- Chris Luxon announced a tax rebate for early childhood education, on top of Labour’s increased support.
- Luxon says he will save the full cost and more of the new program by reducing Government spend on consultants.
Fewer consultants for more early childhood teachers is a popular trade
Opposition leader Christopher Luxon announced National’s Family Boost policy – a 25% rebate on licensed early childhood education, up to $75 per week.
In November Jacinda Ardern announced an increase in income thresholds for childcare support to families earning up to $140,000. This comes into effect next month (1 April 2023). The threshold hadn’t changed since 2010. National’s Family Boost would be on top of this, and includes a gradually reducing rebate for families in the $140,000 to $180,000 income range.
National estimates the program will cost the taxpayer $250m per year, and plans to pay for it by saving $400m from cutting public service consultants. National says spending on consultants has jumped to $1.7b per year. They promise to reduce consultants by cutting bureaucratic restructures and working groups, directing agencies to reduce consultant spending, and requiring them to report quarterly instead of annually. When asked whether he would sack a quarter of Labour’s consultants, Luxon replied “I feel very good about that.”
ACT’s David Seymour says these cuts don’t go nearly far enough.
Social Development Minister Carmel Sepuloni criticised the policy for being less targeted to those on lower incomes. However Labour instituted 20 hours a week of free childcare for 3-4 year olds that isn’t income tested.
NZ Herald’s Thomas Coughlan called Luxon’s policy a “deep foray into Labour territory” with a speech that could “have been lifted from Ardern herself.” Many left-leaning commentators spoke in favour of the policy.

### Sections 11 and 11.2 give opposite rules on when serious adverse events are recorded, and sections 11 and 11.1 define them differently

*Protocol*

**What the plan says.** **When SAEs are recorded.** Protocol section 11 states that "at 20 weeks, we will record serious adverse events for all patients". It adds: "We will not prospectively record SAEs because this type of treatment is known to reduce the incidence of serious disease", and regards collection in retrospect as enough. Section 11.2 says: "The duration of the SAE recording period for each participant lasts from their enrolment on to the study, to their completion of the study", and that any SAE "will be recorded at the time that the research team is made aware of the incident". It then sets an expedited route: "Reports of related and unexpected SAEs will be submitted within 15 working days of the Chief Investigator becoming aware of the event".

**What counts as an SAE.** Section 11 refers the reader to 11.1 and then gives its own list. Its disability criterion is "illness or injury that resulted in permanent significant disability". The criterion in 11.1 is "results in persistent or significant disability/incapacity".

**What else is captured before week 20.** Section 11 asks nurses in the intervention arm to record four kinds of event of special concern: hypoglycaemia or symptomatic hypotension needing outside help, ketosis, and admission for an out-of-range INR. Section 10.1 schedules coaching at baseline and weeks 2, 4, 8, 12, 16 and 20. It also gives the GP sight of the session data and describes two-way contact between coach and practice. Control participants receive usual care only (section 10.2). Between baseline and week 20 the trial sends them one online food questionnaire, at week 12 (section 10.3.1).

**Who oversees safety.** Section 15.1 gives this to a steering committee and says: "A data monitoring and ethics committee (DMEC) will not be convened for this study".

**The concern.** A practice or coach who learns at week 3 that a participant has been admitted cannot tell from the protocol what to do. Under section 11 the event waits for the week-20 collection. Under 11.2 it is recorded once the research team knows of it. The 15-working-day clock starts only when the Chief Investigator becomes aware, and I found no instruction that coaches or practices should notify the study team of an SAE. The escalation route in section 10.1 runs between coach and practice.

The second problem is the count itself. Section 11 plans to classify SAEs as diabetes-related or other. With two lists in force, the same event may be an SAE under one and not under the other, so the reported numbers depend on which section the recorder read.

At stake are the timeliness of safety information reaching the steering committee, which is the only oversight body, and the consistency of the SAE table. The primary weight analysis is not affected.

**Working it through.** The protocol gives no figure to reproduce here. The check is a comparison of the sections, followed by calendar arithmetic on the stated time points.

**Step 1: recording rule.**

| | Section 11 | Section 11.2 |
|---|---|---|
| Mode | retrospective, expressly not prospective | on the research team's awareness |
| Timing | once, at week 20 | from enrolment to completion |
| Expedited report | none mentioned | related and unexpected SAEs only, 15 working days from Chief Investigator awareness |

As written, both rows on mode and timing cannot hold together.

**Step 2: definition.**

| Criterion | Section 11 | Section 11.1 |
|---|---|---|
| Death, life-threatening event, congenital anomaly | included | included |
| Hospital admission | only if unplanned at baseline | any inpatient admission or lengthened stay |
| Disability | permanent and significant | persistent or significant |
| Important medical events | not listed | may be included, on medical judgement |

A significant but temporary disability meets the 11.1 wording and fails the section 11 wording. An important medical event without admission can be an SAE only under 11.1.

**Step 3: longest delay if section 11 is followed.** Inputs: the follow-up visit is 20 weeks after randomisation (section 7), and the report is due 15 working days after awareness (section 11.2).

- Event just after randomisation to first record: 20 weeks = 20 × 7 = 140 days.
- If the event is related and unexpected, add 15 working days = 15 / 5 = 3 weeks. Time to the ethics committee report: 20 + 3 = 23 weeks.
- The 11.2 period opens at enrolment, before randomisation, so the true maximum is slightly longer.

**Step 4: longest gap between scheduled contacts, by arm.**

Public-funded private companies have replaced community centres
There’s concern that Family Boost would lead to childcare centres further increasing prices. Ironically this is the same criticism National levelled at Labour’s increase to the student allowance (that it would lead to increased rents). Market forces will ultimately dictate that.
Private providers have replaced community-run not-for-profit daycares, from 25% to over 60%, and smaller operators are increasingly swallowed up by large companies.
Room for improvement
Last year over 240 childcare centres were found to be in breach of licensing rules, and the chief advisor of the Office of Early Childhood Education says the Ministry of Education’s system for investigating services is “ineffective”.
The Government is currently conducting a review of the sector, and Luxon also said National would have more to say about the childcare cost structure in the future. Simon Laube, chief executive of the Early Childhood Council of private providers, says the Government needs to focus on properly funding what they already have.